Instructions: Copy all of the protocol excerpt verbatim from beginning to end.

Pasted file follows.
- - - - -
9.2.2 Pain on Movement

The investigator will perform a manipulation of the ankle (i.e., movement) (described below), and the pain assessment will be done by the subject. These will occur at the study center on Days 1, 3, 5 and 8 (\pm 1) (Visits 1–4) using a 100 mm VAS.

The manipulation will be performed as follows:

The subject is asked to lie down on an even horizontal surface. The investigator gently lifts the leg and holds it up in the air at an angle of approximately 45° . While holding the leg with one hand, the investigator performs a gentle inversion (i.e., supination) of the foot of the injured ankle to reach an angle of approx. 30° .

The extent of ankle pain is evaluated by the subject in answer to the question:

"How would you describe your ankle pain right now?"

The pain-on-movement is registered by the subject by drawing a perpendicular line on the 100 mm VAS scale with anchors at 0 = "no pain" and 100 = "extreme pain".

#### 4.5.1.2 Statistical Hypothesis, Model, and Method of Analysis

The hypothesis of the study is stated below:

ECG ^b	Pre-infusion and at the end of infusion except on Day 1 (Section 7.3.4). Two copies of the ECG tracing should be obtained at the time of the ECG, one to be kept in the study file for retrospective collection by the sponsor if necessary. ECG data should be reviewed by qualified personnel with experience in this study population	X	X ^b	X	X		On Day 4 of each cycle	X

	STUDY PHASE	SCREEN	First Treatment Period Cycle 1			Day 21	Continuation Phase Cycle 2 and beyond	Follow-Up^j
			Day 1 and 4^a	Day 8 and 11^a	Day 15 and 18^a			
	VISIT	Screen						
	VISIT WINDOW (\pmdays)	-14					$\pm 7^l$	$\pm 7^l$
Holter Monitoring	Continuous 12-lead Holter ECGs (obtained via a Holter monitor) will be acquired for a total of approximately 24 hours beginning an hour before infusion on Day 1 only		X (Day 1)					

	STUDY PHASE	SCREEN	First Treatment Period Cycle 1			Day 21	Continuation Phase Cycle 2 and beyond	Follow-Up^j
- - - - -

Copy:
9.2.2 Pain on Movement

The investigator will perform a manipulation of the ankle (i.e., movement) (described below), and the pain assessment will be done by the subject. These will occur at the study center on Days 1, 3, 5 and 8 (\pm 1) (Visits 1–4) using a 100 mm VAS.

The manipulation will be performed as follows:

The subject is asked to lie down on an even horizontal surface. The investigator gently lifts the leg and holds it up in the air at an angle of approximately 45° . While holding the leg with one hand, the investigator performs a gentle inversion (i.e., supination) of the foot of the injured ankle to reach an angle of approx. 30° .

The extent of ankle pain is evaluated by the subject in answer to the question:

"How would you describe your ankle pain right now?"

The pain-on-movement is registered by the subject by drawing a perpendicular line on the 100 mm VAS scale with anchors at 0 = "no pain" and 100 = "extreme pain".

#### 4.5.1.2 Statistical Hypothesis, Model, and Method of Analysis

The hypothesis of the study is stated below:

ECG ^b	Pre-infusion and at the end of infusion except on Day 1 (Section 7.3.4). Two copies of the ECG tracing should be obtained at the time of the ECG, one to be kept in the study file for retrospective collection by the sponsor if necessary. ECG data should be reviewed by qualified personnel with experience in this study population	X	X ^b	X	X		On Day 4 of each cycle	X

	STUDY PHASE	SCREEN	First Treatment Period Cycle 1			Day 21	Continuation Phase Cycle 2 and beyond	Follow-Up^j
			Day 1 and 4^a	Day 8 and 11^a	Day 15 and 18^a			
	VISIT	Screen						
	VISIT WINDOW (\pmdays)	-14					$\pm 7^l$	$\pm 7^l$
Holter Monitoring	Continuous 12-lead Holter ECGs (obtained via a Holter monitor) will be acquired for a total of approximately 24 hours beginning an hour before infusion on Day 1 only		X (Day 1)					

	STUDY PHASE	SCREEN	First Treatment Period Cycle 1			Day 21	Continuation Phase Cycle 2 and beyond	Follow-Up^j